She wanted to say: Almost every book.

Or she could have said: Angst-y books.

Instead, she decided to name a book. No, it was not The Subtle Knife, though that book certainly did make her cry. It was Tim O’Brien’s In the Lake of the Woods. Because of the character of the wife.

Like Dead Letters (which she compares almost every book to, now), it’s a mystery. While Dead Letters gives us closure on the very last page, In the Lake of Woods doesn’t give us even that much. Read at your own risk! O’Brien executes the wife’s point of view so well.

Stay tuned, dear blog readers. Stay tuned.

STOKED: The Sentencing Memo, Language

This is thrilling. Courtesy of Vox (and it’s only the FIRST of, self hopes, many):

UNITED STATES OF AMERICA

vs.

MICHAEL T. FLYNN, Defendant

Sentencing: Dec. 18, 2018

The United States of America, by and through Special Counsel Robert S. Mueller, III, respectfully submits this memorandum in aid of sentencing defendant Michael T. Flynn. On December 1, 2017, the defendant pleaded guilty to one count of making materially false statements to the Federal Bureau of Investigation in violation of . . .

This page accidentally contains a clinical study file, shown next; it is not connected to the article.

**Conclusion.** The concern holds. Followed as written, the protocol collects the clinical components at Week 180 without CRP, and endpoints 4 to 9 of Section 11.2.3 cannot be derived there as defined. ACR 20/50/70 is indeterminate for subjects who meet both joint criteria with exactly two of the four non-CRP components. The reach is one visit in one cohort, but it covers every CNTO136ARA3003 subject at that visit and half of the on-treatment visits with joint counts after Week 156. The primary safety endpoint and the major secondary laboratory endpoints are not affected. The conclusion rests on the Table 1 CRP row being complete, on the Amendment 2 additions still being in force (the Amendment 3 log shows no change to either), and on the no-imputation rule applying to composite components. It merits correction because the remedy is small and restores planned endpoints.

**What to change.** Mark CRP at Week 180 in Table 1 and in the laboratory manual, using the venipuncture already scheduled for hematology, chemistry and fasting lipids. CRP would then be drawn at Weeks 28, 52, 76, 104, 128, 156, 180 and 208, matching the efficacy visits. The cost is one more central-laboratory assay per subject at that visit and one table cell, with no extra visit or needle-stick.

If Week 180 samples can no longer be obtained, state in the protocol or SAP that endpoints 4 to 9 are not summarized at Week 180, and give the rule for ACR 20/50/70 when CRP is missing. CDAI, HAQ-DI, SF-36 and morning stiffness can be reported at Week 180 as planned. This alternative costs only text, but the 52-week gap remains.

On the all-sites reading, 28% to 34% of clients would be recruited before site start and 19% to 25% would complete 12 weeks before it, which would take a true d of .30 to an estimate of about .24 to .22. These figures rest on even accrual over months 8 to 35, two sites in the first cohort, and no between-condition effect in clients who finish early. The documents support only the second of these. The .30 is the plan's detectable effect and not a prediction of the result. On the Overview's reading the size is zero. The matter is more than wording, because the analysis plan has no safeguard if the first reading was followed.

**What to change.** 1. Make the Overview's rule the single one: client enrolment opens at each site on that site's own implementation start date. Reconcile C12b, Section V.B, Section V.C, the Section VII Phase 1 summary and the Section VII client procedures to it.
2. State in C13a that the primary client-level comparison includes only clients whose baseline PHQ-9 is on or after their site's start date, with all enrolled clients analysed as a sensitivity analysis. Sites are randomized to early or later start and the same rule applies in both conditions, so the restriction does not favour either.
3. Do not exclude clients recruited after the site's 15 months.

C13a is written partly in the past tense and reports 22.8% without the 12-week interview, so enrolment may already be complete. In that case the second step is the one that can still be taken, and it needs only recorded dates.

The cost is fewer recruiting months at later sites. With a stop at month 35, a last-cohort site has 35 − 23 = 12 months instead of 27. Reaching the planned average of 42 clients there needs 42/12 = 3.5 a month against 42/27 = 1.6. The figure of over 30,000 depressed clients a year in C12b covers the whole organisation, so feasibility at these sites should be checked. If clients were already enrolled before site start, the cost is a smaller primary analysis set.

Demolish. Destroy. Stay tuned.

Narrative is Made Narrative By ‘The End’

  • It’s already clear to you that without the thought of death it is impossible to make out anything in a human being. — Svetlana Alexievich, A Human Being Is Greater Than War

Perhaps self has a Russian soul. She is satisfied with the above quote, even though “to make out anything” is really vague. Perhaps something got lost in the translation from the Russian?

It sounds so perfect and mysterious, though.

Stay tuned.

Reading Svetlana Alexievich, After Returning from the British Library

Self saw the exhibit Anglo-Saxon Kingdoms at the British Library this morning. Despite the fact that she got there practically at opening, the exhibit was very crowded. And she is short. And all the people between her and the display cases seemed very tall. Nevertheless, she is glad she went. On one wall is a quote, dating from the late 11th century. Which is to say, after the Norman Conquest. She forgot to note the identity of the writer, but guesses it must have been a monk:

Nothing has gone well for a long time now. There has been harrying and hunger, burning and bloodshed.